It isn’t the same thing, is it?

Walt Weiss wasn’t named a coach for the Colorado Rockies, he was named the manager. Please ignore what you read on the Yahoo! front page:

Just as a matter of principle, you should probably ignore everything you read on


Please bring the jobs back to the U.S.

This is what happens when you let people who know nothing about the U.S. presidential race write:

I’m not sure why this bit of news appears on the home page of Yahoo! TV, but it is utter nonsense. First, the writer should have written Electoral College. Second, the race for electoral votes was not tight. President Obama received nearly 50% more electoral votes than Romney, and his lead could be even greater if he wins Florida.

The real princess’s tomb mystery

The brainiacs who work on the Yahoo! front page claim there’s a mystery — and they’re right! But the mystery isn’t about a princess’s tomb or a 8,500-year-old murder. It’s about the person who wrote this on

The mystery? How the heck do you write something like that and still have a job? Didn’t you learn in the fourth grade that the possessive of princess is princess’s? Didn’t you learn 8,500-old makes no sense? Didn’t you learn the basics of writing and proofreading?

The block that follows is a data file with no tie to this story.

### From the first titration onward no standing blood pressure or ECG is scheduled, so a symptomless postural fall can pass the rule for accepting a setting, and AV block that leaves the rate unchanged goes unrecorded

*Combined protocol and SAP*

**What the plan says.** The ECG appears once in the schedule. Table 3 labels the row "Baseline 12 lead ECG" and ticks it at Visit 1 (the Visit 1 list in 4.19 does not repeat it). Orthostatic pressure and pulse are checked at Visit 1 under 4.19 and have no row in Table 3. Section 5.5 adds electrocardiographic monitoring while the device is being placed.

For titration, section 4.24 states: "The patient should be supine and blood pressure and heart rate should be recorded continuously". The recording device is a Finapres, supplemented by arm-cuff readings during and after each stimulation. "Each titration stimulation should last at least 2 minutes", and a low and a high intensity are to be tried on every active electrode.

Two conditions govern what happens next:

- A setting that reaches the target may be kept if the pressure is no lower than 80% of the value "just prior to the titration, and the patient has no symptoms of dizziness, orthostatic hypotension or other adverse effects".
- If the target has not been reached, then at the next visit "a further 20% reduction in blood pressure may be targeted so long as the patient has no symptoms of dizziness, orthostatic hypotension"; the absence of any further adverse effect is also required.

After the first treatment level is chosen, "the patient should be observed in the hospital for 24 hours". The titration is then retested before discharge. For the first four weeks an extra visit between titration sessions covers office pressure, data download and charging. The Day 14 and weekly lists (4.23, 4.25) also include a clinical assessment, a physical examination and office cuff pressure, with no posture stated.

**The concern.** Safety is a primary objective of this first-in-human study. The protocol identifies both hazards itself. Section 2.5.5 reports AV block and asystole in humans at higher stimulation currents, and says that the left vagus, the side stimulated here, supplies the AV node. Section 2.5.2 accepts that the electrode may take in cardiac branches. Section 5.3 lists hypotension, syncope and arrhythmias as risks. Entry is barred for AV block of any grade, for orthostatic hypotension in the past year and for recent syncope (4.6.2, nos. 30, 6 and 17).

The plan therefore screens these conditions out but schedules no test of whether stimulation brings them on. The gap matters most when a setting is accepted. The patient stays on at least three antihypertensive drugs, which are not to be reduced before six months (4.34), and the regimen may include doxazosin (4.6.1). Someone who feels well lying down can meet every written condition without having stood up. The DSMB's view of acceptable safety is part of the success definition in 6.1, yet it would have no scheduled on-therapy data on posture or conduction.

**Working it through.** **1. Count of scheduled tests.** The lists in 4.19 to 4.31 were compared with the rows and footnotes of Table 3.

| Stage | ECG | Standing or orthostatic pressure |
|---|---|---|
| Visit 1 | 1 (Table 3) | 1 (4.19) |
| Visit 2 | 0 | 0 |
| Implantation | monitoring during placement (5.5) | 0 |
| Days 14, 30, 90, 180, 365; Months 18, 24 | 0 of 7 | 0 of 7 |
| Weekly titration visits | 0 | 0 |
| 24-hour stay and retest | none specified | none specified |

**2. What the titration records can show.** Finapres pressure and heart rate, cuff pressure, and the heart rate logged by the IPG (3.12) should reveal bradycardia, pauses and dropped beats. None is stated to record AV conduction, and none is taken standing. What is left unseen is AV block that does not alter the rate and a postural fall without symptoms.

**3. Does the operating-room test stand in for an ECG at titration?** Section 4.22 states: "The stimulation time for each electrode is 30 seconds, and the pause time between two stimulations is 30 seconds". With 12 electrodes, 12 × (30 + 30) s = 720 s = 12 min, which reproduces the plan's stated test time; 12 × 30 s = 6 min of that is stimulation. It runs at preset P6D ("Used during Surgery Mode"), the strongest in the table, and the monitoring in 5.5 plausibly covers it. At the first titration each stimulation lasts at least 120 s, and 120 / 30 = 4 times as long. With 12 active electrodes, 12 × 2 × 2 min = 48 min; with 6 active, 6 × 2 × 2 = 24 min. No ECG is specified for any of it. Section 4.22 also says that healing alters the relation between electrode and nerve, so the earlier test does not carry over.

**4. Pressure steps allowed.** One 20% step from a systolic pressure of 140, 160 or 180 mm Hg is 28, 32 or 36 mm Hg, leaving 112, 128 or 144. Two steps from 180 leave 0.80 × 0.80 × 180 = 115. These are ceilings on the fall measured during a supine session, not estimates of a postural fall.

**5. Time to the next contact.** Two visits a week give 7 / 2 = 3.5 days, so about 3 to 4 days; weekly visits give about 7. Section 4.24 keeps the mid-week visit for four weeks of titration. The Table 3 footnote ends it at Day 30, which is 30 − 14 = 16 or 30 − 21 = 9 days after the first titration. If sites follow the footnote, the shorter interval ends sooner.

The end of the eocon? The end of English?

If you’re unaware of the eocon, don’t worry. Most of us are. And it’s too late for us political amateurs to catch up with the eocon-intelligentsia, because the end of the eocon is nigh. According to the Yahoo! front page, that is:

What next?! Maybe we’ll hear about the end of the neocon.

A hair-raising goof

There’s a hair-raising goof on the Yahoo! front page that could only mean that the Internet giant is still out-sourcing writing on

I know! Scary, isn’t it?!

A real lightning rod for criticism

A mistake on Yahoo! News’ “The Ticket” can become a lightning rod for criticism, especially when the writer doesn’t know the difference between lightning and lightening:

Lightening means “making lighter”; lightning is the stuff that accompanies thunder.

Don’t try French

Really? Should you really be trying to write in French when you haven’t yet mastered English?

The writer for Yahoo! Shine was going for “trompe l’oeil,” which is French for “fool the eye.”

Not so Evel Knievel

It’s not quite Evel Knievel from Yahoo! News‘ “Who Knew?”

Robert Knievel changed his name to — wait for it — Evel, mimicking the spelling of his last name.

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